Norway’s sovereign wealth fund is among bidders for BlackRock Inc.’s Asia Square Tower 1, an office building in Singapore’s central business district, according to people familiar with the matter.
CapitaLand Ltd., Singapore’s largest developer, and Keppel Land Ltd. have also made offers for the property, said the people, who asked not to be identified because the process is private. The office tower could be valued at more than S$3.5 billion ($2.5 billion), according to the people.
The agreement for Asia Square Tower 1 could be reached over the next 60 days, one of the people said. The Singapore dollar rose almost 1 percent against the U.S. dollar as of 5:59 p.m. local time on Tuesday, the biggest gain since March 23.
BlackRock, the world’s largest asset manager, said earlier this year that it has received expressions of interest for Asia Square Tower 1 and could get more than S$4 billion for the building whose tenants include Citigroup Inc. BlackRock may also look to sell Asia Square Tower 2, Greg Lapham, a real estate managing director at the firm, said in June.
The two towers together are worth S$7 billion, Lapham said at the time, and the sale could be a club deal -- in which several investors bid together -- or could attract investors such as sovereign wealth or pension funds.
Thomas Sevang, a spokesman for Norway’s wealth fund, declined to comment. As part of CapitaLand’s normal course of business, the company evaluates and seeks accretive acquisitions, the developer said in an e-mailed response to queries. Keppel did not immediately return requests for comment.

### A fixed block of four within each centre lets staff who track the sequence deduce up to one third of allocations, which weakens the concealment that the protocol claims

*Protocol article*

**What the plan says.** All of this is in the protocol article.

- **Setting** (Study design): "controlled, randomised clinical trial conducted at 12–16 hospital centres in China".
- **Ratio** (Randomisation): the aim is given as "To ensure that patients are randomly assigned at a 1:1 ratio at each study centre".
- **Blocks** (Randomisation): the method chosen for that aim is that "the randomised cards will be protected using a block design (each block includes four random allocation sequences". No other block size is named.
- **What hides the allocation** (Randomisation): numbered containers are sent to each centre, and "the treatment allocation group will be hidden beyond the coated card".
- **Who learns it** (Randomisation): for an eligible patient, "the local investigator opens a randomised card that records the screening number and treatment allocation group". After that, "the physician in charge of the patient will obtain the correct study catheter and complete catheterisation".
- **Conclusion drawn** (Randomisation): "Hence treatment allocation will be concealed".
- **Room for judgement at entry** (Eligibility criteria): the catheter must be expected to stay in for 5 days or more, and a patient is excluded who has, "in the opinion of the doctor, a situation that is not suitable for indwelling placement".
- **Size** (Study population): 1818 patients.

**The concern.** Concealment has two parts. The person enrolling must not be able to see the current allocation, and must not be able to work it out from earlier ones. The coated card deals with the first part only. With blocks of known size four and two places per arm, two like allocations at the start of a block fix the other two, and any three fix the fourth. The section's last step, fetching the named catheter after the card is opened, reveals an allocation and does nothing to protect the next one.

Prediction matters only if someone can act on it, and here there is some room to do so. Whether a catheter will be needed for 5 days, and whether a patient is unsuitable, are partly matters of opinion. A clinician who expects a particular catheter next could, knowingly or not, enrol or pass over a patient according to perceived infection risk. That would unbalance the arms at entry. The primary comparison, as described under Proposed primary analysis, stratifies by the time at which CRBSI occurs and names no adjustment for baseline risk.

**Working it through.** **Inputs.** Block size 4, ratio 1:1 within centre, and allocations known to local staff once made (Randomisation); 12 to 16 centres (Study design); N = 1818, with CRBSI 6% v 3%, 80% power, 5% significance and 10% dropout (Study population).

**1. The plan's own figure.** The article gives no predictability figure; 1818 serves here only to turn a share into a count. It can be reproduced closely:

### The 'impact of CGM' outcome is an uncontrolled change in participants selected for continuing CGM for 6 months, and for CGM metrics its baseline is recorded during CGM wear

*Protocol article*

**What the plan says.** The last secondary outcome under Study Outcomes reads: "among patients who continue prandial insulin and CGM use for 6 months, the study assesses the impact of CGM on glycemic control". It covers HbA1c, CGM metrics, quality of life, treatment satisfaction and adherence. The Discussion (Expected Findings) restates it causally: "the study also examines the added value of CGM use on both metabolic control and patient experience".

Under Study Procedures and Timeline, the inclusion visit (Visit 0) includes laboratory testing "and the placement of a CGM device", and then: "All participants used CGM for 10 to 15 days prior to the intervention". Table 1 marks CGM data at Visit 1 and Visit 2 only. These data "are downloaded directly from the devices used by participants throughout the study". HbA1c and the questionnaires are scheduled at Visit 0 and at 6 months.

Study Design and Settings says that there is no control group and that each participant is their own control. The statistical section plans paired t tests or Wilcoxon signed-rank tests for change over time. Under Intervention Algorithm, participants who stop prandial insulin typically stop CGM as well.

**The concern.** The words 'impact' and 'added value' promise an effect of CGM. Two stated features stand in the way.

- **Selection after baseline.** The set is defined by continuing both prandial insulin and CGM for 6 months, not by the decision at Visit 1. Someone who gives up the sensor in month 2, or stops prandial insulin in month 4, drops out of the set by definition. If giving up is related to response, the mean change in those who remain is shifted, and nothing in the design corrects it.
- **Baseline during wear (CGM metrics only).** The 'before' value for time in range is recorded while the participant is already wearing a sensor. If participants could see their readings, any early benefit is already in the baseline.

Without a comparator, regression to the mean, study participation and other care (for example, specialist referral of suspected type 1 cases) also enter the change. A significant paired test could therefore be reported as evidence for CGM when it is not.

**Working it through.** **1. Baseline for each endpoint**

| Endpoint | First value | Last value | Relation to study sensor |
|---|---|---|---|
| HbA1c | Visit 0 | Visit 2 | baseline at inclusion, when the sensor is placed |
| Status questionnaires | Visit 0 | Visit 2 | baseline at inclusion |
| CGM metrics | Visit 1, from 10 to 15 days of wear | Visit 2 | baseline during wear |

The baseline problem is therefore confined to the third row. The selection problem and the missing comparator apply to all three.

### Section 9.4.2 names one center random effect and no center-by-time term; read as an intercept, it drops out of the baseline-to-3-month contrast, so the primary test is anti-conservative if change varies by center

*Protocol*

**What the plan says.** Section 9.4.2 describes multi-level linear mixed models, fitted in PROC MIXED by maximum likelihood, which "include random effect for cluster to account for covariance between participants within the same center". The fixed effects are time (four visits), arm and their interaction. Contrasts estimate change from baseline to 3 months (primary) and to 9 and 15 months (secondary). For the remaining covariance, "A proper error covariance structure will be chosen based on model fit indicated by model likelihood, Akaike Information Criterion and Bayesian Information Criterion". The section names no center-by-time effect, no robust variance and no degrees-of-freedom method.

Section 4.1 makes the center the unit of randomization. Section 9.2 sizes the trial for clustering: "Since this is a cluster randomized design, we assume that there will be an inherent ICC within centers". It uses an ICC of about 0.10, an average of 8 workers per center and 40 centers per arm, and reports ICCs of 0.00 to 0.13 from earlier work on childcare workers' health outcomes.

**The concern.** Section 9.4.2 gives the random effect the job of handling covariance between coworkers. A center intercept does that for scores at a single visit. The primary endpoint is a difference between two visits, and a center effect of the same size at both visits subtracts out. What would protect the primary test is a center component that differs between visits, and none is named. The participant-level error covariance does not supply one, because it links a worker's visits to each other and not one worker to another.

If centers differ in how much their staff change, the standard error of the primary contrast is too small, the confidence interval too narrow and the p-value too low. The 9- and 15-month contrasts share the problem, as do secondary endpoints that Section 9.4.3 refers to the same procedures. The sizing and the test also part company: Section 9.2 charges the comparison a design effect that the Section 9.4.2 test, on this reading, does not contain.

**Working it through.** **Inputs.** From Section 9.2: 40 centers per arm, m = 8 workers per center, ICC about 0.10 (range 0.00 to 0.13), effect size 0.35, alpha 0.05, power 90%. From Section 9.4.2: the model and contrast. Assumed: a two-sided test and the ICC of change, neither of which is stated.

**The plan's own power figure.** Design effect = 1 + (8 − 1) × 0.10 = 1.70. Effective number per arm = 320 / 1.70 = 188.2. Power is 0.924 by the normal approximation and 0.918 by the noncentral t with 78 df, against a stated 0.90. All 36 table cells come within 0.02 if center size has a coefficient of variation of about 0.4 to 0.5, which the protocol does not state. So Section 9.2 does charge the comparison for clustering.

“Asia Square is a trophy grade-A office building in Singapore, often considered as one of Asia’s best such developments,” John Saunders, head of Asia-Pacific for BlackRock Real Estate, said in an e-mailed statement. “We cannot comment on the bidders, but we are pleased to have received significant global interest in this high-quality asset.”
Norway’s wealth fund, which is the world’s biggest, gets its capital from the country’s oil and gas production and its investment guidelines from the government. It is mandated to hold about 60 percent in stocks, 35 percent in bonds and 5 percent in real estate. The wealth fund said in March it was making preparations to make its first Asian real estate investment, narrowing its search to Singapore or Tokyo.
CapitaLand owns properties including homes, shopping malls, offices and services residences. Singapore-based Keppel Land and its related companies have been active in the island-state’s office market over the past year or so as rents surged.
Singapore’s office rents peaked in the first quarter as economic growth shows signs of tapering, according to Cushman & Wakefield Inc. Grade-A office rents in the central business district could slide 14 percent over the next two years to S$9.12 per square foot per month from S$10.60 per square foot, Cushman estimates.